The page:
Pregnancy, birth, and becoming a new parent is a trying experience for anyone. But imagine also not being able to hear what the doctor and nurses are saying.
Individual stories vary, but ineffective communication with health care providers is a common theme for the one in six American adults who report hearing loss. Hospitals often fail to provide adequate and appropriate accommodations for patients who rely on American Sign Language for communication. Doctors might only write spare notes or wrongly assume the patient can lip-read. A sign language interpreter may not be hired because the hospital won’t be reimbursed for the cost. As a result, deaf and hard-of-hearing patients are more likely to report experiences of poor communication with health care providers than hearing patients.
Little is known about how the experience of being deaf or hard-of-hearing manifests in maternal and infant health outcomes. To help shed light on the matter, researchers evaluated birth certificates in Massachusetts from 1998 to 2013. Looking at reported health outcomes, they found that deaf and hard-of-hearing women experienced higher rates of multiple pregnancy-related conditions compared to hearing mothers, including diabetes and pre-eclampsia. Their newborns experienced higher rates of adverse health outcomes including preterm birth, low birth weight, and low scores on infant health evaluations, such as the Apgar score.
The health risks of being deaf or hard-of-hearing begin well before pregnancy. The study showed that deaf and hard-of-hearing individuals were more likely to experience social disadvantages such as low education, low income, and lack of a partner. At the time of delivery, mothers experienced higher rates of placental abruption, need for cesarean delivery, and prolonged hospital stay.
Patient-centered care for deaf and hard-of-hearing parents requires communication that is effective, appropriate, and takes into account individual preferences in order to improve health outcomes for both mothers and infants.
Additionally, the health consequences are not entirely physical. Being deaf or hard-of-hearing in a primarily hearing world can be an isolating and lonely experience. Mothers reported higher rates of stress, depression and anxiety both prior to birth and throughout postpartum recovery.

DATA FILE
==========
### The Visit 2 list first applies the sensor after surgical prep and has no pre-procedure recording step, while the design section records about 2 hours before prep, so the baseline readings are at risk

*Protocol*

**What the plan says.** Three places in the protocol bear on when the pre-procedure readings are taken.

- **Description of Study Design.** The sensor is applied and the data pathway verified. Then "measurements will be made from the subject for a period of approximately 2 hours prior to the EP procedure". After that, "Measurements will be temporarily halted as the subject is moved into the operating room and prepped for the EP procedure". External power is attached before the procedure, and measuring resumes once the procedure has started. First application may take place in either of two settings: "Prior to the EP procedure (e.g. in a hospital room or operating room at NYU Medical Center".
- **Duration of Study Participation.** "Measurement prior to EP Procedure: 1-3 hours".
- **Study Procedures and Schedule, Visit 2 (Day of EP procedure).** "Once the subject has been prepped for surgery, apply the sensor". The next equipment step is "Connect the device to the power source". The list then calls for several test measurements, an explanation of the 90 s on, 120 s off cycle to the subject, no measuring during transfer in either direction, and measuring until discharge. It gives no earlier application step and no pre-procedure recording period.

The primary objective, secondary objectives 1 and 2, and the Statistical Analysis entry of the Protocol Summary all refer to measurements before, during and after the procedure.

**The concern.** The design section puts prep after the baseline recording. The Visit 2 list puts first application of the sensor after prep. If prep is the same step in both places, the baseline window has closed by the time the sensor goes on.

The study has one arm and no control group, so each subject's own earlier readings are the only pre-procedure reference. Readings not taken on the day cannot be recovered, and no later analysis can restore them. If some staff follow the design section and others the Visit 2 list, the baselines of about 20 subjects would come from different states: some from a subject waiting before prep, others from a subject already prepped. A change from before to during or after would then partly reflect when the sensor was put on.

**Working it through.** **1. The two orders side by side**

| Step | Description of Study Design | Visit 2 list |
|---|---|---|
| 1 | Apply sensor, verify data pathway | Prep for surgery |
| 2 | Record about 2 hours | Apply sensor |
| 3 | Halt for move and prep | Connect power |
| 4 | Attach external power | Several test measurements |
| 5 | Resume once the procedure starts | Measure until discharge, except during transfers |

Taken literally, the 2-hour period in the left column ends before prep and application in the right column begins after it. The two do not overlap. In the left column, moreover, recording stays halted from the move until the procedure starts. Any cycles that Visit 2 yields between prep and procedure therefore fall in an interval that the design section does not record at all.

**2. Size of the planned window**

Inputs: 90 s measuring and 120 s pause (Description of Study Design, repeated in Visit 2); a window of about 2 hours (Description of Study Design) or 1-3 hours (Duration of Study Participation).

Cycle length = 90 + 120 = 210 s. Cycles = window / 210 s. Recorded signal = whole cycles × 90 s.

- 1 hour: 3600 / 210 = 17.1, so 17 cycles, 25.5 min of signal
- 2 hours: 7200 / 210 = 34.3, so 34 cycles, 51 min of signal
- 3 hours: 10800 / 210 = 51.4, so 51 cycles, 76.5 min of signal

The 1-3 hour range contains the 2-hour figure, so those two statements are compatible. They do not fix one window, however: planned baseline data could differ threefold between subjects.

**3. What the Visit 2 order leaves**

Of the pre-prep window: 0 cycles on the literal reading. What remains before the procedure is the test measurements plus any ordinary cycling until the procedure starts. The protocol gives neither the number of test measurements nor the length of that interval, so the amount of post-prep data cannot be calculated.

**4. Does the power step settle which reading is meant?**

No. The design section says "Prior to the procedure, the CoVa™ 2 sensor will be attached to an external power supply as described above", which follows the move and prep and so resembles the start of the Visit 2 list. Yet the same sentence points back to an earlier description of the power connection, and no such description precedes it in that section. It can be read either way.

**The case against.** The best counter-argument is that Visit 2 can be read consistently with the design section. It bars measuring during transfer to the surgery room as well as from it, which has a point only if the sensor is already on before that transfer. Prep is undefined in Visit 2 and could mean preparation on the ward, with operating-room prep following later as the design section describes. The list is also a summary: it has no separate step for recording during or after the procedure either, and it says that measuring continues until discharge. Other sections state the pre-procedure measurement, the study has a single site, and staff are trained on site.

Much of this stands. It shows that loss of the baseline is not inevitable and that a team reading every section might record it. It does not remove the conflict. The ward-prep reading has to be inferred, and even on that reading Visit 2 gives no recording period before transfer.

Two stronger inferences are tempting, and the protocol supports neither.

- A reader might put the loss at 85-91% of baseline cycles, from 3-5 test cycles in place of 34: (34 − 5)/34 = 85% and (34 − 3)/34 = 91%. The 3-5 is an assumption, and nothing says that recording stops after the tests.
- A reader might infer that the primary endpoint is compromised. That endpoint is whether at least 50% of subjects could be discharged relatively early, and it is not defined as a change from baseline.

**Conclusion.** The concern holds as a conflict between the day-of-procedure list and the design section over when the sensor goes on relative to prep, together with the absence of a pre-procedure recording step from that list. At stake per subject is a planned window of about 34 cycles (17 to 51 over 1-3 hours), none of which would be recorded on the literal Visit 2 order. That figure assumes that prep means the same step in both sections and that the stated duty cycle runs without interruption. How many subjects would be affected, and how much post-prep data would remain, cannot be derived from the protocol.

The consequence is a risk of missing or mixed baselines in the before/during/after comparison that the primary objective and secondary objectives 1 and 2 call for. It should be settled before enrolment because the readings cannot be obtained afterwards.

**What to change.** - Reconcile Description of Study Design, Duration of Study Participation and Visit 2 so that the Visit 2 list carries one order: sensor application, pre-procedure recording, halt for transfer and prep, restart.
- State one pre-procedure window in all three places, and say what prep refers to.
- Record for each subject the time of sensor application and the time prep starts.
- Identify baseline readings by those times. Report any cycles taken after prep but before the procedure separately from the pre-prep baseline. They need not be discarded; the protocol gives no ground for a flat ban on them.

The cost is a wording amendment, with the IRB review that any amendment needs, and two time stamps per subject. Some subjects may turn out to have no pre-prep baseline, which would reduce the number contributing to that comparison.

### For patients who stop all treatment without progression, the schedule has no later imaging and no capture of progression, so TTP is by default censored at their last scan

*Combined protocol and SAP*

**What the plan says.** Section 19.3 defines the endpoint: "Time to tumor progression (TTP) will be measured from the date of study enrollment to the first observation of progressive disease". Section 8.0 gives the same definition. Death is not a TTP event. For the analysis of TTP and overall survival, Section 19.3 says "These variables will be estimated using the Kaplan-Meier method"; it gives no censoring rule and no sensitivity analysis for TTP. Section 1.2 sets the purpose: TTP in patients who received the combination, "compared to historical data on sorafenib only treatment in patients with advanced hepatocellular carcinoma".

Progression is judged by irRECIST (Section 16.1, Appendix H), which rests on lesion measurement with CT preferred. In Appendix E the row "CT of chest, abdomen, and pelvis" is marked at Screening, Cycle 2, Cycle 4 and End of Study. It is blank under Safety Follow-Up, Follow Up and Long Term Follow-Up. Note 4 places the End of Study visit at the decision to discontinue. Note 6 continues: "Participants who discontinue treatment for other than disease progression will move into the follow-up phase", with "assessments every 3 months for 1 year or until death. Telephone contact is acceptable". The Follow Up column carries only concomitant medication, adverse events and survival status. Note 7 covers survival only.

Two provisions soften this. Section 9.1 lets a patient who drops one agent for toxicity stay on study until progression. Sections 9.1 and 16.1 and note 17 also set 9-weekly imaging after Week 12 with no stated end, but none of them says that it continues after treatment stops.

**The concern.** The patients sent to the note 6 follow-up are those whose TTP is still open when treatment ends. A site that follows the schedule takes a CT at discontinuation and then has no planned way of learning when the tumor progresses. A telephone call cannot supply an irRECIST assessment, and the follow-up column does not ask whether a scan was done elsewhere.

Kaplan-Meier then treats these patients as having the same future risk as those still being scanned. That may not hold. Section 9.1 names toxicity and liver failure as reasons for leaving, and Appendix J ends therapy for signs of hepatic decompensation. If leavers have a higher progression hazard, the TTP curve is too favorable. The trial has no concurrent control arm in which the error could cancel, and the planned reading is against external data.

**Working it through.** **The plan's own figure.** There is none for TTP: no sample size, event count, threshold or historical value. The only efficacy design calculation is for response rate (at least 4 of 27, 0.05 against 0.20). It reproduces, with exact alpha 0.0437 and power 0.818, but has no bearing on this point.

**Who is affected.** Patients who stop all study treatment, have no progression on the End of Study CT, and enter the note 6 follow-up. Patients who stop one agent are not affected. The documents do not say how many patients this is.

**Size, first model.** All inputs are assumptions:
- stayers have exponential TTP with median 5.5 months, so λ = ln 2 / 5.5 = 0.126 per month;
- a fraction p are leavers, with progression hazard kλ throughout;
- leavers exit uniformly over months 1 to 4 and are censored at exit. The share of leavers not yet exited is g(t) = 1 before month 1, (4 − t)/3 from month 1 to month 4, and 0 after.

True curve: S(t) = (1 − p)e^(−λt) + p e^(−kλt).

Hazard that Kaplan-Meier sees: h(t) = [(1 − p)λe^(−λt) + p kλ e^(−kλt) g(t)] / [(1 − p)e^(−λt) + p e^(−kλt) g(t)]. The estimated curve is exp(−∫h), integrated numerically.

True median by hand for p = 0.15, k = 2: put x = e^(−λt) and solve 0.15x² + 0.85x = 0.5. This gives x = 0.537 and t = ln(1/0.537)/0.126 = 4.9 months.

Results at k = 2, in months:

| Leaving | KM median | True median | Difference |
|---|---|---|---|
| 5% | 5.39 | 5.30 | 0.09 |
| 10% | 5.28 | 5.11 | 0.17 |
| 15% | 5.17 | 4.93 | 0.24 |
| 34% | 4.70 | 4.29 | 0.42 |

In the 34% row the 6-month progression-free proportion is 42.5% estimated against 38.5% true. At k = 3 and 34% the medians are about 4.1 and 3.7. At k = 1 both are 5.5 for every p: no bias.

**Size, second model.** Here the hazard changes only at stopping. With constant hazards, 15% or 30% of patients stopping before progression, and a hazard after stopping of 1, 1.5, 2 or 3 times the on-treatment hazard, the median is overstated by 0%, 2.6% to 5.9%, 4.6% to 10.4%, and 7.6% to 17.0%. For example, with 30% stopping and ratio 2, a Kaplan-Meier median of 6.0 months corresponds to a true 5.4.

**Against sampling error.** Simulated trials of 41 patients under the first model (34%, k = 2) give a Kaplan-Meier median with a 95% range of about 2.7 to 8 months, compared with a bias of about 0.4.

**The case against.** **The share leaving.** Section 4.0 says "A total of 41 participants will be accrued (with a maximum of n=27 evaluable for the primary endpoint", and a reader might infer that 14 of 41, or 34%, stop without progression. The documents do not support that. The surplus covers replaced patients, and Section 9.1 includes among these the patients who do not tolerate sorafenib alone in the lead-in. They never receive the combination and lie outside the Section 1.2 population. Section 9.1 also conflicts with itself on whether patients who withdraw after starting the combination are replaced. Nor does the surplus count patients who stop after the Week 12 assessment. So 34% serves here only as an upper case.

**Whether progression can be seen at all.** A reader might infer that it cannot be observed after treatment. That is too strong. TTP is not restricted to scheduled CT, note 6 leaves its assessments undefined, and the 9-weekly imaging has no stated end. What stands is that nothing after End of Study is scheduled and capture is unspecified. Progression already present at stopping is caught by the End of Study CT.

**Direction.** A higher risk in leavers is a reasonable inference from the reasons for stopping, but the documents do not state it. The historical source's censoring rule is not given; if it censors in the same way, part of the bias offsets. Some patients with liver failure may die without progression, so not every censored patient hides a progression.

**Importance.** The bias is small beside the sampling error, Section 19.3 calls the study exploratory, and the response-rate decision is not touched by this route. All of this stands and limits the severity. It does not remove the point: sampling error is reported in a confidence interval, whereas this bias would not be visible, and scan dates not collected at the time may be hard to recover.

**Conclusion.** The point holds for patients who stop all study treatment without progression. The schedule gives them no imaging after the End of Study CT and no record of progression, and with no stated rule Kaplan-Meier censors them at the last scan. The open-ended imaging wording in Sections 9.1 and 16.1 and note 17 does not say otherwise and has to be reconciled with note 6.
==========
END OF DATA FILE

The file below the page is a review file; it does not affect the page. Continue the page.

Although some health risks have biological or genetic links with hearing loss, researchers believe it is likely that inadequate communication is contributing to worse health outcomes for an already marginalized population of mothers. Studies have shown that effective communication between patient and provider directly influences health outcomes.
The Americans with Disabilities Act requires that all institutions “communicate effectively with people who have communication disabilities.” Yet, only 17 percent of deaf and hard-of-hearing patients are provided with sign language interpreters. Even when an interpreter or technological assistance is available, many providers fail to utilize help appropriately. The doctor may speak directly to the interpreter, rather than to the patient, leading to them feeling frustrated and ignored. When seeking prenatal care and education, parents may be assigned a different interpreter for each visit, resulting in inconsistent care and communication.
Deaf and hard-of-hearing patients have reported feeling treated as if they are of lower intelligence, when more accurately they are a language minority that differs from those that communicate through spoken English. Patient-centered care for deaf and hard-of-hearing parents requires communication that is effective, appropriate, and takes into account individual preferences in order to improve health outcomes for both mothers and infants.
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